Christine Foreman explains how microbes can survive and grow on glaciers, and what we can learn from microbes in glacier ice cores.
Julie’s Biggest Takeaways
Liquid inclusions between ice crystals create a vein-like network that allow microbes to survive between the ice crystals.
Microbes living in glaciers have to adapt to a number of extreme environments: low water, low nutrients, extreme cold, and 6 months each of full sun or complete darkness mean there are many adaptive requirements to live in glaciers.
Air bubbles trapped in ice cores provide data on the atmosphere 40,000 or 100,000 years ago. Using very old samples like these can inform scientists about the precipitation, temperature, and major cataclysmic events that occurred at those time periods.
Because so many researchers share ice core samples, a research group like Foreman’s will often get a very small sample, as low as 7 ml, for a particular time period. Given that there are only 100 to 10,000 cells per ml, that is not a lot of sample to work with!
Aggregation of life, including microbial biofilms, changes the absorption of solar radiation. A clear, white surface radiates back as much as 90% of the solar radiation, but as aggregates form, they allow more of the solar radiation to be trapped. This in turn can increase microbial metabolic activity and allow even more microbial growth, leading to a feedback loop that increases absorption of solar energy and loss of glacial surfaces.
“A lot of [glacial] organisms are transported in the atmosphere. Depending on prevailing winds, they may be coming from an environment that is much more temperate than where they are landing.”
“Any chance you can to be in the environment in which your samples are coming from gives you a much broader understanding of what it is that they face.”
“Glacier cores are essential our museums back in time.”
“We’re interested in understanding the quality and quantity of dissolved organic matter within ice, because that helps us understand some of the constraints on the organisms that can live there.”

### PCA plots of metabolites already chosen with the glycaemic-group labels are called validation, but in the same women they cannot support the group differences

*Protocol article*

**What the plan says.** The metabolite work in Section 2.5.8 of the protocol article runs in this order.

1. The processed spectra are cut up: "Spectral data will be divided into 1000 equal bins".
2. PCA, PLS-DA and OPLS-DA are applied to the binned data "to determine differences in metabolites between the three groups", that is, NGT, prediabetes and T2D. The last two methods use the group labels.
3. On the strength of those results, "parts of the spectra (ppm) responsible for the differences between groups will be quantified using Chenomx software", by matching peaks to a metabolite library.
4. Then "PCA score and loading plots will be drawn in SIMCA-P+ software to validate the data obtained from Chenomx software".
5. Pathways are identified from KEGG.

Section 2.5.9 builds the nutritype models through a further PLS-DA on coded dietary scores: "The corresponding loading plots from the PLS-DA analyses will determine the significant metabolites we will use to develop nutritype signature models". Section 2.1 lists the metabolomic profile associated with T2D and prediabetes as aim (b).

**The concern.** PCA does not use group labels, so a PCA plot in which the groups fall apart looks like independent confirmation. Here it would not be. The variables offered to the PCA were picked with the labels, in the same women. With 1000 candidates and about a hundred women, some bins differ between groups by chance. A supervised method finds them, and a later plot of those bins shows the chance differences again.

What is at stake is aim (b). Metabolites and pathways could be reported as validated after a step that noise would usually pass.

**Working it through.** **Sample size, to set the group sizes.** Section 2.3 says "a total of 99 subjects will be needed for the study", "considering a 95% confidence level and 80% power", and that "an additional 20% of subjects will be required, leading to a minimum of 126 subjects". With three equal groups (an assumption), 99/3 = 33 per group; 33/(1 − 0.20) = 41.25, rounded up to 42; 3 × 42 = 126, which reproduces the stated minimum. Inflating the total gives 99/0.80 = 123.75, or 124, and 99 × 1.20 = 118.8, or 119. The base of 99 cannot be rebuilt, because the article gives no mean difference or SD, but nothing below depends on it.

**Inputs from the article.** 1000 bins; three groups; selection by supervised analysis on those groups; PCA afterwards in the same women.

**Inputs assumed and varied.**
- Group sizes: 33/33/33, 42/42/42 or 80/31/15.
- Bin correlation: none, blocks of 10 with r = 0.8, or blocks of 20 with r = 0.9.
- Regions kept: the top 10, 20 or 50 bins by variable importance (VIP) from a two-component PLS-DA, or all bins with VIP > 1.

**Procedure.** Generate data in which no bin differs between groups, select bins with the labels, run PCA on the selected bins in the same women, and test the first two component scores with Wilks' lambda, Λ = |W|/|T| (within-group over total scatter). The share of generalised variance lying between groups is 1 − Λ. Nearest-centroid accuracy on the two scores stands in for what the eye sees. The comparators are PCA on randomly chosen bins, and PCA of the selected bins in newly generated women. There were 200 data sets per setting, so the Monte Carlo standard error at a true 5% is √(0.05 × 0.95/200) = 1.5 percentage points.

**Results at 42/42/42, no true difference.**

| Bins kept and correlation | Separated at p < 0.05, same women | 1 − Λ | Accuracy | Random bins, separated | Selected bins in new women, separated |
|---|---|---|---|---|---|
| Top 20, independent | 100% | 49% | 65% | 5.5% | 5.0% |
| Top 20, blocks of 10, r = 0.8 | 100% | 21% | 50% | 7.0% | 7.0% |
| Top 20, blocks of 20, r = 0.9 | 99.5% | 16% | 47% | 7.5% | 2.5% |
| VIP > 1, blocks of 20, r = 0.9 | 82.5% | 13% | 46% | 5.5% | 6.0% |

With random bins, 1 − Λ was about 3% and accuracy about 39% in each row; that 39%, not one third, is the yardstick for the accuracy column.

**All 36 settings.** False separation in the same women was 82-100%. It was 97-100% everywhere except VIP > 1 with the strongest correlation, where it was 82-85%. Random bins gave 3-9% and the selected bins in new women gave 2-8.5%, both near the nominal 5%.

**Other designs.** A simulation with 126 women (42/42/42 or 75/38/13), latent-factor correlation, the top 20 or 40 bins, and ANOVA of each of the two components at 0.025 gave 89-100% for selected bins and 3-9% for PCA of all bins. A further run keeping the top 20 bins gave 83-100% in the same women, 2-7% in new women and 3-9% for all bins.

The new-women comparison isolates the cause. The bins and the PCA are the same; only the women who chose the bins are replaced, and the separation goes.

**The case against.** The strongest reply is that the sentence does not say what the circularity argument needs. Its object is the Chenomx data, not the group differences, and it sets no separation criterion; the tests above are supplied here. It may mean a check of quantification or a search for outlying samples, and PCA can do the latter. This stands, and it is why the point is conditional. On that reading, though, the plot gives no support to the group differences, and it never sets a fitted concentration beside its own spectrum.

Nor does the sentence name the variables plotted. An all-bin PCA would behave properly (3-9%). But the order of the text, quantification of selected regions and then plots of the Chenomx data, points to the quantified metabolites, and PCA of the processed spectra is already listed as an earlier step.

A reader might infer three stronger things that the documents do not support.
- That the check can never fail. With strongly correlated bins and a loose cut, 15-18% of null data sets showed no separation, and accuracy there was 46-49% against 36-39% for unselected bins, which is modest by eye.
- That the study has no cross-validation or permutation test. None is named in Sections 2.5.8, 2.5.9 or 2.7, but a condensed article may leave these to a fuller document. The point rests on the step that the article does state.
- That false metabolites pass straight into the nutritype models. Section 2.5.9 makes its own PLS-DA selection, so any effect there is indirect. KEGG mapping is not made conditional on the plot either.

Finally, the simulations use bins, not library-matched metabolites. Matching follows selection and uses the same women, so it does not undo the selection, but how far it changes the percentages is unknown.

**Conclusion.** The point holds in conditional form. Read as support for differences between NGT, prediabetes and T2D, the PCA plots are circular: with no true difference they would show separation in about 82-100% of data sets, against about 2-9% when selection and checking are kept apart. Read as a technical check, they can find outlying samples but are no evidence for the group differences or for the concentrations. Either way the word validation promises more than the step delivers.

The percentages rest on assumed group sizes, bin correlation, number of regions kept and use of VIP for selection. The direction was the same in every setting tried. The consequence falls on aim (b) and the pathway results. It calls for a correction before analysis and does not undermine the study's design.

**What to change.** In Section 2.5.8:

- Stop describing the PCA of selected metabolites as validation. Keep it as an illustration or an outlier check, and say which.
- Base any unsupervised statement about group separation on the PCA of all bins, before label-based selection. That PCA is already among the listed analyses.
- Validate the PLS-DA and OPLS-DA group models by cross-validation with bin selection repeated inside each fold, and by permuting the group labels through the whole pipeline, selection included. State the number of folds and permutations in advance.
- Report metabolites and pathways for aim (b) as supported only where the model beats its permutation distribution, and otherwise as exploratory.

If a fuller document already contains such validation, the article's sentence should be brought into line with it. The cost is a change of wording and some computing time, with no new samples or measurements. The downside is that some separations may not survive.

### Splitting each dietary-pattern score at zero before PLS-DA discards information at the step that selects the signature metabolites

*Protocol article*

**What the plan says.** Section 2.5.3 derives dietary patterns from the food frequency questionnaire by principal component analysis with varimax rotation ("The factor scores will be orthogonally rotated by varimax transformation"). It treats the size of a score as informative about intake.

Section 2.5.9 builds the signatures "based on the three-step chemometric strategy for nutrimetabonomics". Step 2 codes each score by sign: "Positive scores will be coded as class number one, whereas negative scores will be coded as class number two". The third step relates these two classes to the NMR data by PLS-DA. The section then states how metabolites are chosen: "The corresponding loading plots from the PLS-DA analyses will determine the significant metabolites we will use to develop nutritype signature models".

“You can solve much more complex problems by having diverse perspectives!”
“If you want to understand what is happening at the systems level, you have to understand the microbes.”
Links for This Episode
- Christine Foreman Research Group
- Biofilms on Glacial Surfaces: Hotspots for Biological Activity (Biofilms Microbiomes 2016)
- National Science Foundation Ice Core Facility
- Ubiquity of Ice Nucleators in Snowfall (Science 2008)
- HOM Tidbit: Science Daily story about first cultured ancient bacterium
- MTM Listener Survey
History of Microbiology Tidbit
Many of the millennia-old organisms that date back to the time periods discussed on this epsiode were found in the aughts. Some of these are ultrasmall bacteria, such as Chryseobacterium greenlandensis or Herminiimonas glaciei, both discovered in ice cores from Greenland that date back 120,000 years. The very first ultra-old bacteria was discovered in Alaska, however, from a tunnel dug by the Army Corps of Engineers in the 1960s, built in preparation for the construction of the Trans-Alaska pipeline system, a huge crude oil pipeline. The tunnel, called the Cold Regions Research and Engineering Laboratory, wasn’t part of the pipeline, but was built so that the engineers could learn the characteristics of the permafrost and properly design and build the actual pipeline.
It wasn’t until the late 1990s that Richard Hoover, a scientist working for NASA, began looking at the exposed permafrost for signs of life. NASA’s interest in extremophiles in these cold regions stems from their interest in probing mars for signs of life — one can imagine the excitement of finding *signs* of microbial life that can live in the extremely dry, extremely dark, nutrient depleted conditions, conditions that mimic those found on our neighboring planet. The fact that the microbes themselves could be revived and continue growing after millenia of dormancy only boltered the idea that life may exist even in this extreme environment.
Hoover and his collaborator Elena Pikuta grew the bacteria in anaerobic conditions, which is different than the way that Christine grows her samples, and they called it Carnobacterium pleistocenium, with the species name clearly called so after the epoch in which it originated. Hoover himself cautioned that this discovery does not guarantee life on Mars, and is quoted as saying “The existence of microorganisms in these harsh environments suggests — but does not promise — that we might one day discover similar life forms in the glaciers or permafrost of Mars or in the ice crust and oceans of Jupiter’s moon Europa.” These are the most promising places in our solar system to find life, outside of Earth of course, because they contain water, which is almost certainly essential for life.
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